When you look up Italian Wine in the dictionary there is a picture of this squat little bottle of Chianti in a basket-like holder. Ok, maybe that’s an exaggeration, but it is unfortunately how many of us think about Italian wines. Don’t get me wrong, there’s nothing wrong with Chianti. On the contrary, many of my favorite Italian wines are Chianti Classico Riserva. My point is that many Americans equate Italian wine with Chianti, and not very good Chianti at that
Italy is among the world’s largest wine producing countries with more than a million vineyards, more than any other country. Most of the common grape varieties grown in the United States are also grown in Italy, but most Italian wines are produced from grape varieties distinctive to that part of the world. These unfamiliar grape varieties make dealing with Italian wines more challenging for Americans. That’s unfortunate because Italian wines are very food friendly.
There are hundreds of varieties of grapes unique to Italy, but fortunately only a few responsible for the wines you and I are going to see on the shelf. The most prevalent of these are Sangiovese, Nebbiolo, Montepulciano, Corvina and Barbera for red wines, and Trebbiano and Pinot Grigio for white. These grape varieties are responsible for the commonly seen Italian red wines Chianti Classico, Barolo, Barbaresco, Montepulciano, Barbera, Valpolicella, Amarone and the white Italian wines Trebbiano, Soave, and Pinot Grigio.
Sangiovese (san-joh-VAY-zeh) is Italy’s most famous red-wine grape variety, but you may not be familiar with the name. Sangiovese is the predominant grape variety of Chianti Classico (Key-AHN-tee Class-e ko), probably the most well known Italian wine. Sangiovese is also produced as a varietal wine. If you like Chianti Classico you may want to try one of the many Sangiovese varietal wines, some produced in California. Sangiovese can also be blended with other varieties to produce non-traditional blends called Super Tuscans.
The Nebbiolo (Nay-BYOH-low) grape is used to produce Barolo (Ba-ROE-loe) and Barbaresco (Bar-ba-RES-coe) wines. Wines produced from Nebbiolo are known for their elegance and bouquet of wild mushroom, truffle and roses.
Montepulciano (Mon-tuh-pul-CHEE-an-no) is one of the most widely grown grapes in the coastal area of Abruzzo. Montepulciano produces wines that develop silky plum-like fruit, food-friendly acidity, and light tannins.
Barbera (Bar-ber-AH) is the most widely grown red grape variety of Piedmont and Southern Lombardy. The wine has bright cherry fruit, a very dark color, and a food-friendly acidity.
Corvina (Cor-vee-nah) is the principal grape variety of Valpolicella (Val-pole-e-CHEL-la) and Amarone wines. Valpolicella wine has dark cherry fruit and spice. Amarone (Ah-ma-ROH-nay) wines, because of different production techniques, are elegant, dark, and full of fruit.
Trebbiano (Treb-YAH-no) is the most widely planted white varietal in Italy. Trebbiano wines are typically pale, easy drinking wines. Soave (SWAH-vay) is one of the top selling wines in Italy made from Trebbiano. It is a straw-yellow color, delicate and light, with a hint of almonds and flowers.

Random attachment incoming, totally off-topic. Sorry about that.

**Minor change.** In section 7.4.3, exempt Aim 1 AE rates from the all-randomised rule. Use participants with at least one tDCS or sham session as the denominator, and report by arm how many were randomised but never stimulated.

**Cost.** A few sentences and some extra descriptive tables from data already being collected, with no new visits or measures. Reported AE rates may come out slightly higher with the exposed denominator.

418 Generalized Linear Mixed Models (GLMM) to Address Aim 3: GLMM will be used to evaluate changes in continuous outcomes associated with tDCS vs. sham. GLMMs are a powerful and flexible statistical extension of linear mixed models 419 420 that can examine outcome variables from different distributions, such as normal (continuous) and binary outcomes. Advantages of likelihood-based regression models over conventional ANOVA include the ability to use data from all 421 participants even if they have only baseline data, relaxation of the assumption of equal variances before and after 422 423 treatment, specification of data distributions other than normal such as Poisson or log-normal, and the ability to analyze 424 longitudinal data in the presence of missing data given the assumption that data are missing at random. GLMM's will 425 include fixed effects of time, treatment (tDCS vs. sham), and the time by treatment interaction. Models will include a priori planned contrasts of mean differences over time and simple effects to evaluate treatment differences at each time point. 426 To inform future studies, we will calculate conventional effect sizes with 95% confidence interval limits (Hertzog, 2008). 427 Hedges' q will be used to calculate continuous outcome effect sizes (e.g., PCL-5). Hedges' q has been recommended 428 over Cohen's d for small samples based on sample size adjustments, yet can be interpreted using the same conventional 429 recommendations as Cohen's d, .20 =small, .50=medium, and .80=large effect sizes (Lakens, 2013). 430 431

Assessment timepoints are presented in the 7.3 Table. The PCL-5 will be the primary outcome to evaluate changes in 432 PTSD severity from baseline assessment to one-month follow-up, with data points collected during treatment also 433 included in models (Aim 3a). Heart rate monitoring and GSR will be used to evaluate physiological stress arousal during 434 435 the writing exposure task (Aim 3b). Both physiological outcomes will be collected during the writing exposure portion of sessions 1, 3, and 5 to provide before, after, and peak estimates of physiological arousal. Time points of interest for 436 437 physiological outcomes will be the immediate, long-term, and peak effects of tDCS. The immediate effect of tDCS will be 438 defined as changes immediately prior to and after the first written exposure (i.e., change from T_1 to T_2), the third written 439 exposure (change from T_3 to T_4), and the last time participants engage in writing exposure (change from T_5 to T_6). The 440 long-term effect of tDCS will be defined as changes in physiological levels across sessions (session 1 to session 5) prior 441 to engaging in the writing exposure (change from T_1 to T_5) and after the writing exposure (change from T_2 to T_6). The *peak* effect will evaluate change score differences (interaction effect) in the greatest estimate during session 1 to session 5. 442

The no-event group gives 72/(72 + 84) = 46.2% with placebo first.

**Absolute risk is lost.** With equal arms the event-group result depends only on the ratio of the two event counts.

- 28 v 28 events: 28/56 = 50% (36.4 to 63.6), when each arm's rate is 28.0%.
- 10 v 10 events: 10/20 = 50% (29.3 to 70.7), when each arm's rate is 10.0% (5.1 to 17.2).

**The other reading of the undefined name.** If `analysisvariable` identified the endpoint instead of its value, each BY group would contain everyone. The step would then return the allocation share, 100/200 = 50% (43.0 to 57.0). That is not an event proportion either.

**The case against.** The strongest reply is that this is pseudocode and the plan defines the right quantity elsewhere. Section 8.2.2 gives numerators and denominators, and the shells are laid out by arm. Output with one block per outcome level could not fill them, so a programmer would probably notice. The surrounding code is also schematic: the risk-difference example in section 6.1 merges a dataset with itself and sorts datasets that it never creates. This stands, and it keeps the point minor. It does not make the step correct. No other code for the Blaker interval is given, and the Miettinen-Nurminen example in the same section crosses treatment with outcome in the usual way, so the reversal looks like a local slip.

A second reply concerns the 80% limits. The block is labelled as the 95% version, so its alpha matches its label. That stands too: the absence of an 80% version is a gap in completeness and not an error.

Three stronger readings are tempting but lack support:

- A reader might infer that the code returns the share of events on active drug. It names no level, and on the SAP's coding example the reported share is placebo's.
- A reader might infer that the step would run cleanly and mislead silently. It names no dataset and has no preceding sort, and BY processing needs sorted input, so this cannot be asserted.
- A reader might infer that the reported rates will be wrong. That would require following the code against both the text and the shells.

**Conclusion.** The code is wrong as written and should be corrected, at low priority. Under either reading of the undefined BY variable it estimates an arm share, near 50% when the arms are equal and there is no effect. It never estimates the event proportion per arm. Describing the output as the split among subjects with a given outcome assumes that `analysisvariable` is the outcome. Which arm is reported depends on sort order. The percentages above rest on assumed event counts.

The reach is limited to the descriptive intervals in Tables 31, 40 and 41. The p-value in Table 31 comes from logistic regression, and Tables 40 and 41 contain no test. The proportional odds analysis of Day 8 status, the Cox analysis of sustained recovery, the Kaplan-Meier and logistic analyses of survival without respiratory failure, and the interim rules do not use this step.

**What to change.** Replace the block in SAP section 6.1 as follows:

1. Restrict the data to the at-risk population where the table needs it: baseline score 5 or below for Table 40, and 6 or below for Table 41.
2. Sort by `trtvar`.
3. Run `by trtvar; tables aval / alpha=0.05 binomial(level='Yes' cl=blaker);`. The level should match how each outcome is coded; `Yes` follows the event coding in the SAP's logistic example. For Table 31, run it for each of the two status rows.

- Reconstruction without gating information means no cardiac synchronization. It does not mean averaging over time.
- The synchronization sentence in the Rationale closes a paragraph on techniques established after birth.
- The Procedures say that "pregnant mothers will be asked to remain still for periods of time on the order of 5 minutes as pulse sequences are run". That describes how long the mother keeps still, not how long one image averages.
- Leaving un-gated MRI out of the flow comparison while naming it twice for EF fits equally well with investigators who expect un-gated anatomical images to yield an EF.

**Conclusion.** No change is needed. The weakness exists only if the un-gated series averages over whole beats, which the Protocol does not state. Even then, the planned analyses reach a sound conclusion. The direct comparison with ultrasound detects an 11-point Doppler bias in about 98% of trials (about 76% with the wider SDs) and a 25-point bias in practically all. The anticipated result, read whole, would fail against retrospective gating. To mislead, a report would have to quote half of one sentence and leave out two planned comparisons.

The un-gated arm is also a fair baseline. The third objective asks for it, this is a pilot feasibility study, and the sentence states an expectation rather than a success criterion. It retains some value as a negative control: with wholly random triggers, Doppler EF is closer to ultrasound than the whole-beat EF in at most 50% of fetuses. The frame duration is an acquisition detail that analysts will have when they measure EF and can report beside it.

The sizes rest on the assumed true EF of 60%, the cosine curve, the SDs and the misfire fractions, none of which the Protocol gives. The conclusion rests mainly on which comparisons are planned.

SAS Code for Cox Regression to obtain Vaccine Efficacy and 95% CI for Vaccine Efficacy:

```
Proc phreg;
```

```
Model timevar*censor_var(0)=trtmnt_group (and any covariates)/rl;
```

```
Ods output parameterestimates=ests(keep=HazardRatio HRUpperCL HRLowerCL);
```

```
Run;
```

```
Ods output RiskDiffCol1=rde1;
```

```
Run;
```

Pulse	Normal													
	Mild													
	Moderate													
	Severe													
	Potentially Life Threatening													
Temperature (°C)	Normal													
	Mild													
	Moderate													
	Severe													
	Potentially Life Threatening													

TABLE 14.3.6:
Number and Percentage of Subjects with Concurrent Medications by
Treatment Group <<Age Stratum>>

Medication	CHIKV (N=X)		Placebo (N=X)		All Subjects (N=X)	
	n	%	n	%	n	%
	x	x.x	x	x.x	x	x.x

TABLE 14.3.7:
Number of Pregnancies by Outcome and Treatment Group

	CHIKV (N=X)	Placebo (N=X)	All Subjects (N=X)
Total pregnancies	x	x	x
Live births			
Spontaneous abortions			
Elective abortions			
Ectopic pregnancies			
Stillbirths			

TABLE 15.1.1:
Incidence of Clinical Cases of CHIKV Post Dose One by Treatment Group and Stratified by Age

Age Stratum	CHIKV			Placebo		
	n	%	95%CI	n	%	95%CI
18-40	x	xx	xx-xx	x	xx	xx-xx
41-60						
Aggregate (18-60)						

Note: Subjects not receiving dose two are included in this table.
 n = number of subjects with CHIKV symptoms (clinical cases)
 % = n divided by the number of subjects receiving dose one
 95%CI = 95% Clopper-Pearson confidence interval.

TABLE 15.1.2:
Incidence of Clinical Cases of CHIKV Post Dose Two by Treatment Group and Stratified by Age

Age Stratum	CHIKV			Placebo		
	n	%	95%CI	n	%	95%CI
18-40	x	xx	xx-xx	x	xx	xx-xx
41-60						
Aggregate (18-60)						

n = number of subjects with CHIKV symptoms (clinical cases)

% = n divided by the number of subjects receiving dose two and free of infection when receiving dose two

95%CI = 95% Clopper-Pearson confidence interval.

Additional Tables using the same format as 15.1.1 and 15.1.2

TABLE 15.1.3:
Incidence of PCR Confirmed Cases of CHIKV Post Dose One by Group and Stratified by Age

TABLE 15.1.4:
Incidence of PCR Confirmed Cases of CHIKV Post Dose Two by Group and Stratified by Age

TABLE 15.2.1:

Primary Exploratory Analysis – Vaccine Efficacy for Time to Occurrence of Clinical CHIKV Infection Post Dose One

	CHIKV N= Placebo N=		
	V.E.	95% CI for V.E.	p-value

Pinot Grigio (PEE-no-GREE-jee-oh) is probably the best known white-wine grape of Italy. Pinot Grigio (a.k.a. Pinot Gri) is a crisp white wine, usually delicate and mild although in the right hands it can be full-bodied and complex.
Italy produces modern wines, based on an ancient tradition, with flavors and aromas that cannot be experienced in wines from anywhere else. Italian wines are very easy to drink, reasonably priced and common on restaurant wine lists and by-the-glass lists. So why not try a Chianti Classico, Barolo, Barbaresco, Montepulciano, Barbera, Valpolicella, Amarone, Trebbiano, Soave or Pinot Grigio. I think you’ll become a fan as I have.
I had the pleasure of visiting Simposio Ristorante one evening last week for their first annual Fall Wine Tasting and Food Pairing featuring food and wine from Tuscany, Sicily, Piemonte and Friuli-Venezia Giula. Simposio has been in Houston for many years, but in their new location at 8401 Westheimer between Fondren and Hillcroft for only two. The new restaurant provides a beautiful and sophisticated backdrop to some truly outstanding northern Italian cuisine.
We sampled more than a dozen menu items paired with an equal number of Italian wines. My favorites were the Funghi del Bosco (wild mushrooms on crisp, grilled polenta) and Agnolotti di Coniglio (ravioli stuffed with rabbit). This innovative use of traditional ingredients by executive chef Riccardo Palazzo-Giorgio created a memorable tasting experience. In the spirit of full disclosure I need to say that I was a guest of the restaurant on this evening. However, my wife and I already have plans to return as paying customers.
Here are two of the wines we sampled that evening, a Sangiovese and Barbera, that I liked and that you might want to try when you visit the restaurant. Since I’m not sure these wines are available at retail, I’ve also included a reasonable priced Chianti Classico Riserva that you will find at some grocery wine departments as well as at Specs (but not at Simposio).
Name: Tenuta La Braccesca Vino Nobile Di Montepulciano
Producer: Aninori Tenuta (estate) La Braccesca
Appellation: Nobilie di Montepulciano – Tuscany
Flavors of black olive and black cherry. Savory, rich and full bodied.
Name: Pio Cesare Fides Barbera d’Alba 2005
Producer: Pio Ceasare
Appellation: Barolo – Piedmont
Flavors of cherry, chocolate and ripe fruit.
Name: Riserva Ducale Oro (gold)
Appellation: Chianti Classico
Spec’s $30 – $35
Flavors of plum, blueberry, black cherry, blackberry and vanilla.